In Mazur, this court held that the fact that the frozen vegetables on which the plaintiff slipped had thawed was not inconsistent with testimony that the vegetables had not been present ten to fifteen minutes earlier. Id. at 454 (1). We likewise reject Terry's contention that her testimony regarding the dry and sticky nature of the substance controverted the direct evidence in Stell's affidavit that the substance was not there five minutes before the fall. The mere fact that the cola appeared to be dry and sticky is not inconsistent with the testimony that it was not present five minutes earlier since cola is by its very nature sticky and it could have appeared dry by virtue of having dust tracked in it or having been run over by a grocery cart. See also Queen, supra at 250 (1). "[A] fact shown by direct, uncontradicted, reasonable and unimpeached evidence cannot be disproved by circumstantial evidence consistent with such direct evidence." (Citations and punctuation omitted.) Mazur, supra at 454 (1). Thus, the existence of multiple alternative reasons for the sticky nature of the spot distinguishes this case from those in which the nature or condition of the foreign substance raised a reasonable inference that sufficient time had passed since the substance appeared to charge the owner with constructive knowledge. See, e.g., Mitchell v. Rainey, 187 Ga. App. 510, 512 (370 SE2d 673) (1988) (melted ice cream). Accordingly, no issue of material fact with respect to Foodmax's knowledge of the foreign substance was established and the trial court erred in denying its motion for summary judgment.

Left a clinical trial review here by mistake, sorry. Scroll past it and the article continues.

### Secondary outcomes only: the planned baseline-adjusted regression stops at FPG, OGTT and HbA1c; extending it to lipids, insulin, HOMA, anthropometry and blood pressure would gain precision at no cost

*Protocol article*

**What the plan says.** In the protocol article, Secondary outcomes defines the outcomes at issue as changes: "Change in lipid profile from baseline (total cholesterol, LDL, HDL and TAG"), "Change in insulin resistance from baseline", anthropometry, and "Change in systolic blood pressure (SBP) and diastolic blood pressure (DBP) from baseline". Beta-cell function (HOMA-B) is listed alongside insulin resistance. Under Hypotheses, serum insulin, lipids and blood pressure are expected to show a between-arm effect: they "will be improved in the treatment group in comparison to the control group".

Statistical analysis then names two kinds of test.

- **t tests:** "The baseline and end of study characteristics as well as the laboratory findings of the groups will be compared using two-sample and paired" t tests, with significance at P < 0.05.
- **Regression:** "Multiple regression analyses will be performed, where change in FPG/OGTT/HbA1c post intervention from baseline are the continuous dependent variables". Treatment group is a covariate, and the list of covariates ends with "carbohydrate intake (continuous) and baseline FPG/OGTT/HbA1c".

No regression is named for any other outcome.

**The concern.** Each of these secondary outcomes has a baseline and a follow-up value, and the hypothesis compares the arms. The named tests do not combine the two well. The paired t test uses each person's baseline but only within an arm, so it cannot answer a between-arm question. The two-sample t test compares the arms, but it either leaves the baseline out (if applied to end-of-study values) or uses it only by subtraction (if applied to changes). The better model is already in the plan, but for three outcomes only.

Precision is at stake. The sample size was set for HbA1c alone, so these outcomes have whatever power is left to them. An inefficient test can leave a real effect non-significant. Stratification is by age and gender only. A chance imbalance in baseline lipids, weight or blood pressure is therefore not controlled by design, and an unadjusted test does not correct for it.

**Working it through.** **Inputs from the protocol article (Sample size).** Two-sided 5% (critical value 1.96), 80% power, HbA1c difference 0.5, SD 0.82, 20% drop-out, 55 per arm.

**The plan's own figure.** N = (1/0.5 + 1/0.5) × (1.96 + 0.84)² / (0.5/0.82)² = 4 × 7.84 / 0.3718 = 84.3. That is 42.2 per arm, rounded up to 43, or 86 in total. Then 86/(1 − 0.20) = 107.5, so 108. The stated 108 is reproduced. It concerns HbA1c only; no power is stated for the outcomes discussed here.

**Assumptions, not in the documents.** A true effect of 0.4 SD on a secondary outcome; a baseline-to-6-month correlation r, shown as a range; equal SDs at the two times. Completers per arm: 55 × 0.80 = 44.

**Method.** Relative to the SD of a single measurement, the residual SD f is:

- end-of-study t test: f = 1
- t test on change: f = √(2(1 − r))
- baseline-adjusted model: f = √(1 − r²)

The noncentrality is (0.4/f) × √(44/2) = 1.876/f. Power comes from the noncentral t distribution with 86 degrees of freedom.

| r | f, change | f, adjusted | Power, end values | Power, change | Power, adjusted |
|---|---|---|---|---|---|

2. Foodmax also alleges the trial court erred in finding a material question of fact existed as to whether Terry exercised ordinary care for her own safety. "In order to recover for a slip and fall resulting from a foreign substance . . . the plaintiff must also show that he was without knowledge of its presence. The customer must exercise ordinary care for his own safety, and must by the same degree of care avoid the effect of the merchant's negligence after it becomes apparent to him or in the exercise of ordinary care he should have learned of it. He must make use of all his senses in a reasonable measure amounting to ordinary care in discovering and avoiding those things that might cause hurt to him." (Citations and punctuation omitted.) Smith v. Wal-Mart Stores, 199 Ga. App. 808, 810 (406 SE2d 234) (1991). Terry testified that the floor of the store was light and the substance was dark and that had she looked down she would have seen it. Because Terry could have seen the hazardous condition had she looked, we find that she failed to exercise ordinary care for her own safety. See Smith, supra at 810. We reject Terry's contention that ordinary care did not require her to look where she was going because she was looking for what she wanted to purchase. Items of stock on shelves are not in themselves distractions and the plaintiff cannot rely on a "self-induced" distraction. Riggs v. Great Atlantic &c. Tea Co., 205 Ga. App. 608, 609-610 (423 SE2d 8) (1992). The trial court erred in denying Foodmax's motion for summary judgment on this ground.
Word & Flinn, Gerald P. Word, for appellee.
Long, Weinberg, Ansley & Wheeler, Paul L. Weisbecker, J. M. Hudgins IV, Stephen H. Sparwath, for appellant.
Saturday May 23 06:49 EDT